Farmers are closely watching the tax package a congressional conference committee is finalizing in Washington, D.C.
Experts say many provisions will benefit agriculture, but some will make farm management more complicated and one provision could cost some farmers thousands of dollars.
That provision raising concern across the agriculture sector would end a deduction that will affect cooperatives. The Section 199 deduction, also called the domestic manufacturing deduction, allows deductions for income earned from manufacturing or production. For cooperatives like Moorhead-based American Crystal Sugar, the savings are passed on to 2,800 cooperative members.
"For us it's sort of an unfair situation where we don't get any benefit of the lower corporate tax rates but we lose the deduction. And that deduction is worth $10,000 to $15,000 a year for our average shareholder, so it's a significant, significant issue," said American Crystal President Tom Astrup.
Astrup says he hopes the Section 199 issue can be resolved in the House-Senate conference committee.
"Members of Congress get that they screwed up on this and they want to fix it," said National Farmers Union President Roger Johnson.
"But politics always reigns supreme," he said, injecting a note of caution. "The problem that they're running into politically is the Republican leadership is saying, 'This has been such a high-profile issue, if we in fact did that we're going to get a lot of bad press about caving to wealthy farmers again.' "
Johnson believes that overall the GOP tax proposals won't have a large effect on most farmers and he says there are some good provisions. Still, the Farmers Union opposes the effort, not because of any specific provisions, but because it will increase the national debt.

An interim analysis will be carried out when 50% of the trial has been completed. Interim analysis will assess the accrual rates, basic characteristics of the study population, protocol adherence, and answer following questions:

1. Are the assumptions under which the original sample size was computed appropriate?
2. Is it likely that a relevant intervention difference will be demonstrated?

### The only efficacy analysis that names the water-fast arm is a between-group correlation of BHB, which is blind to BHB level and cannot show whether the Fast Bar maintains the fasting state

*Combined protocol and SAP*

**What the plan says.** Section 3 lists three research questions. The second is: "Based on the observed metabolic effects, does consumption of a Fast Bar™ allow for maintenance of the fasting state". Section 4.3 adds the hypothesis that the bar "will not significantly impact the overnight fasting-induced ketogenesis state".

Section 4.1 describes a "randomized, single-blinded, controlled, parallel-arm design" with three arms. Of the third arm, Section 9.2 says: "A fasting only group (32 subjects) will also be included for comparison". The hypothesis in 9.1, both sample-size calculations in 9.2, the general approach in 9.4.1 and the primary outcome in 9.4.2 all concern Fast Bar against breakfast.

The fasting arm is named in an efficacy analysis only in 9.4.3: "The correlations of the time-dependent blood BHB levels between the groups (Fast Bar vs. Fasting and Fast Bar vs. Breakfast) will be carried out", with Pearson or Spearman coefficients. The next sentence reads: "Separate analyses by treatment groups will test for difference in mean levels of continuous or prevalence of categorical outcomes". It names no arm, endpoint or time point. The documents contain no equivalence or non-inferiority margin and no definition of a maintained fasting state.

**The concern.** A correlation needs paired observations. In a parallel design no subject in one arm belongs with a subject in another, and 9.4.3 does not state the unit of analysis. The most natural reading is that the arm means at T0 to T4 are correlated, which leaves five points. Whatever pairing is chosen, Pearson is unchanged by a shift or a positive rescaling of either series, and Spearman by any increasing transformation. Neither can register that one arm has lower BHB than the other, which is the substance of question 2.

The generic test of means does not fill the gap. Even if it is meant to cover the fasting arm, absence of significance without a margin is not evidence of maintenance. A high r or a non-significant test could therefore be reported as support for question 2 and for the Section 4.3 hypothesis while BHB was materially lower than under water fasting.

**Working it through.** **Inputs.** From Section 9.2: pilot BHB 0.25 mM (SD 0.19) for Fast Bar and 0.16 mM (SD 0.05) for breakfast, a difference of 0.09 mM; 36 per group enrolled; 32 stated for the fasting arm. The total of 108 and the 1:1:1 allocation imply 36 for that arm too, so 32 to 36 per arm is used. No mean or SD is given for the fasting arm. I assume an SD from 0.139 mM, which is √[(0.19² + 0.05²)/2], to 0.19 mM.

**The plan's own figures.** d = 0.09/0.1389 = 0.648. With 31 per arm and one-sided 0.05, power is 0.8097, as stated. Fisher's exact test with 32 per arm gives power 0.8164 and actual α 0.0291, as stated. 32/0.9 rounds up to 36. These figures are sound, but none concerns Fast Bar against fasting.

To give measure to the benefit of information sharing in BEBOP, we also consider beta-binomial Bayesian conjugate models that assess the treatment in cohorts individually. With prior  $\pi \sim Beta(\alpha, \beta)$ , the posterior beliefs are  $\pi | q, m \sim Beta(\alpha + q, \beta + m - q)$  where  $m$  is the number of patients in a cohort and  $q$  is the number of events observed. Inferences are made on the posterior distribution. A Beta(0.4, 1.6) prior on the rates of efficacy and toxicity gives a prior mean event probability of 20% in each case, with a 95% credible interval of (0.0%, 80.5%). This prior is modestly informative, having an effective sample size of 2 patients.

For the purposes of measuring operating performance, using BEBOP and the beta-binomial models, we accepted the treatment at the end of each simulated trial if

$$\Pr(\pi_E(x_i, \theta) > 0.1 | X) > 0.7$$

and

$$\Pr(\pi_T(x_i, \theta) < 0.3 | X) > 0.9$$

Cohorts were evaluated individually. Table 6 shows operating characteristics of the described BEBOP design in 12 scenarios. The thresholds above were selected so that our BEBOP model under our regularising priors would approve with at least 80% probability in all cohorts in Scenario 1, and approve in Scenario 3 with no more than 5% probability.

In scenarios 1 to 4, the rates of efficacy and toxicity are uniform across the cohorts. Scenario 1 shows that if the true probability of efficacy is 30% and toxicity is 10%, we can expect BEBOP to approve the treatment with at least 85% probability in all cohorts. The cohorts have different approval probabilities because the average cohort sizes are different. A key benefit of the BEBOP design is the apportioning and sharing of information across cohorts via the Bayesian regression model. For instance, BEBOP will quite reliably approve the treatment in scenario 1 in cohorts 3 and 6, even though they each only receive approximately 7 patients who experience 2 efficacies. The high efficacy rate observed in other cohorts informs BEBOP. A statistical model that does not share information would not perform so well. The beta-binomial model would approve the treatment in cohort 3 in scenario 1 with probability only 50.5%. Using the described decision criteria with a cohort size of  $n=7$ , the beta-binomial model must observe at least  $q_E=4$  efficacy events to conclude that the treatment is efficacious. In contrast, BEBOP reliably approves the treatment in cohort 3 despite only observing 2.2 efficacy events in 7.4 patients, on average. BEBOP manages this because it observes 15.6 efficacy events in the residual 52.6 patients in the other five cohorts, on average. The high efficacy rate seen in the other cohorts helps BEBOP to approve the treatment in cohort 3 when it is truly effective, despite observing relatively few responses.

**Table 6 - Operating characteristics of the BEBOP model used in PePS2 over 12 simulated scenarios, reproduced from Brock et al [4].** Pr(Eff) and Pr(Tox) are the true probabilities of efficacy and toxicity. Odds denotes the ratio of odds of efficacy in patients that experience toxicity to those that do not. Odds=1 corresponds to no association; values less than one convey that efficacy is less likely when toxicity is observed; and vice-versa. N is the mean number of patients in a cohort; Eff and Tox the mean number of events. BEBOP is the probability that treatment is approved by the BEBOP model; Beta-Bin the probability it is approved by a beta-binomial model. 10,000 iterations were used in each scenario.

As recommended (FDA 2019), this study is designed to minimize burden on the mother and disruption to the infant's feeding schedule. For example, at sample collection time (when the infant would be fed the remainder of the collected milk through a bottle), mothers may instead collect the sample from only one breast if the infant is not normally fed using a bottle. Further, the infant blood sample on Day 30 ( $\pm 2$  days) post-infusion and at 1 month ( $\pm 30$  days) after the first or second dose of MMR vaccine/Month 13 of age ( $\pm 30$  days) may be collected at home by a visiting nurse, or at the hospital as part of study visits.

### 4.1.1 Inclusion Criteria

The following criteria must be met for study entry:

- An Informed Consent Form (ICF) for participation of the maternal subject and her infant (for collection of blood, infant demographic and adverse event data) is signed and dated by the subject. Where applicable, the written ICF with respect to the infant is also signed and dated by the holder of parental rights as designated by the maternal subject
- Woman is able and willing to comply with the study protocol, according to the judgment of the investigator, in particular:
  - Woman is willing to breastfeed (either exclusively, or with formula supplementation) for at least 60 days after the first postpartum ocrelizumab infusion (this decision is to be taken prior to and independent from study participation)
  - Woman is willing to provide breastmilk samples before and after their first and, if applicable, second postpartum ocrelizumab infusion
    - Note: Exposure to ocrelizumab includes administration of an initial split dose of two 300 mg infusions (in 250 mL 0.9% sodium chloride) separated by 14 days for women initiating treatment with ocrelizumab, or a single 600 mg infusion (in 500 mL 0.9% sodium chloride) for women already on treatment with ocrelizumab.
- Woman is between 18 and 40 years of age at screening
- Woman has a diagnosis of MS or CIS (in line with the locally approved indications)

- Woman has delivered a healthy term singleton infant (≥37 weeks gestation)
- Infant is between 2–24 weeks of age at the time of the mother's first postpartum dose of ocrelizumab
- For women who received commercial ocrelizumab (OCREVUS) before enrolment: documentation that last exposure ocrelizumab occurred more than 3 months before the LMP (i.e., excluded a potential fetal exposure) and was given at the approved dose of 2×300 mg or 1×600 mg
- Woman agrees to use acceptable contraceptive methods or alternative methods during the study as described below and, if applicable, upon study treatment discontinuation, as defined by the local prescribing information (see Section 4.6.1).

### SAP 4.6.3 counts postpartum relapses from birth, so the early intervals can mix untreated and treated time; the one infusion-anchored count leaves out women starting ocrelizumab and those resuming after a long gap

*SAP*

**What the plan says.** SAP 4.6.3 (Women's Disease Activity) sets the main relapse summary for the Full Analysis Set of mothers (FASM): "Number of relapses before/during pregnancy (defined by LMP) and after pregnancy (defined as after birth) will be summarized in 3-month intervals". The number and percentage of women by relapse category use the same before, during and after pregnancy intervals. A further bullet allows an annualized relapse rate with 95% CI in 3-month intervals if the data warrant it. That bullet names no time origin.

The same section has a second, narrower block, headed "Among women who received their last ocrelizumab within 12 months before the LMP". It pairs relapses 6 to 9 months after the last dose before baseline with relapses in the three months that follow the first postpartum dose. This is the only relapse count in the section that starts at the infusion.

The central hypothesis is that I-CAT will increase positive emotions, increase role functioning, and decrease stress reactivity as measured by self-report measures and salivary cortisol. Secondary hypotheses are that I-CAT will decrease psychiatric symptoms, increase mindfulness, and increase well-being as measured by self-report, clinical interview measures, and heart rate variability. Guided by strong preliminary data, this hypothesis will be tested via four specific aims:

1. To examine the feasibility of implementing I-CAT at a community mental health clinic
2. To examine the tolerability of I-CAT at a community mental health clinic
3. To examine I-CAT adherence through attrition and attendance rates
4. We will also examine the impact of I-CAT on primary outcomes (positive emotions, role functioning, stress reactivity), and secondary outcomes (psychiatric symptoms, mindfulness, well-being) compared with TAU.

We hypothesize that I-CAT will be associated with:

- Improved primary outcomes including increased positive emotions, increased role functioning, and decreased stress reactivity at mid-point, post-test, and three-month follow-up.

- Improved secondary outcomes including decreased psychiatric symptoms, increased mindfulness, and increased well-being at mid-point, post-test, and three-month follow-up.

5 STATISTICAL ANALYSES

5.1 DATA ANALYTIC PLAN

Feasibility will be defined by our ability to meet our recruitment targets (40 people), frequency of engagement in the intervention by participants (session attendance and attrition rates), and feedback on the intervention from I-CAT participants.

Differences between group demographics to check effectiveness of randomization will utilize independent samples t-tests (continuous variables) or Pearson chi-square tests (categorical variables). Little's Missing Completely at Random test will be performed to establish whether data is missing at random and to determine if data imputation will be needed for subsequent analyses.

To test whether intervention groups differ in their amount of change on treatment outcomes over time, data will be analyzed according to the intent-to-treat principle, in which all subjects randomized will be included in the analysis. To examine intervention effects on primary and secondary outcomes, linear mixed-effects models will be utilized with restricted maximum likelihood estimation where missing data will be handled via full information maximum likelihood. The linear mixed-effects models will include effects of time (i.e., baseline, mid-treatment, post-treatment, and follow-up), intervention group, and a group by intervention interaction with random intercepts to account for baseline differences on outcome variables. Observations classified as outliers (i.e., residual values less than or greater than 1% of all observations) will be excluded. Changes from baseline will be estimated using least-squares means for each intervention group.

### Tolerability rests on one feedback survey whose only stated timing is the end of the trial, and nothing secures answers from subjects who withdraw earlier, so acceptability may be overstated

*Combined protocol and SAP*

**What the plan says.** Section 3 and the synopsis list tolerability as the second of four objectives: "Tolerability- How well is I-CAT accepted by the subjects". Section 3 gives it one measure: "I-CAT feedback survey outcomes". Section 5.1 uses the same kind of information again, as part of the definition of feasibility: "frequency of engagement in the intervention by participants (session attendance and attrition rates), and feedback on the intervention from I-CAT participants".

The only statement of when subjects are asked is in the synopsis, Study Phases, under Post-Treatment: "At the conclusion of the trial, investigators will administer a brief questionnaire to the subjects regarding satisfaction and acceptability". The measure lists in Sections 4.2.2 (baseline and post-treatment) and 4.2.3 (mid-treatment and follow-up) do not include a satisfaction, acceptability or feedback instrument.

The National Farm Bureau supports the emerging tax plan. Tax policy specialist Pat Wolff said farmers will benefit from lower rates for pass-through businesses. Those are businesses that pay taxes as individuals, not corporations, and Wolff said that includes the majority of farmers and ranchers.
Wolff thinks farmers will benefit from deductions for business expenses. The loss of the Section 199 deduction affecting cooperatives is a concern she said, but her main concern is that some of the tax provisions that are good for farmers are temporary.
"Temporary provisions in the tax code cause confusion," said Wolff. "They make farm management difficult. It's hard enough for a farmer to deal with uncertainties because of weather and markets, let alone having to worry about whether they can take a deduction next year because it expires on Dec. 31."
Wolff said her organization is pushing hard for any tax changes to be permanent.
Minnesota 7th District Rep. Collin Peterson thinks the tax package will cause upheaval in agriculture. He expects a lot of legal maneuvering to take advantage of changes to the tax code.
"Over the next year you're going to have these lawyers and accountants poring over this thing and I can guarantee you they are going to find all kinds of loopholes," he said. "And I predict that there will have to be a correction bill in two or three years because of the excesses of what's in this bill."
Peterson, who is the ranking Democrat on the House Agriculture Committee says the tax bill is generally good for agriculture. He's hopeful the deduction for cooperatives can be fixed, but he says he's had no input on the legislation in the Republican-controlled Congress. And Peterson doesn't expect the tax package to require cuts in farm spending in the new farm bill that will be written early next year.
Congressional leaders say they want a final tax package to the president before Christmas.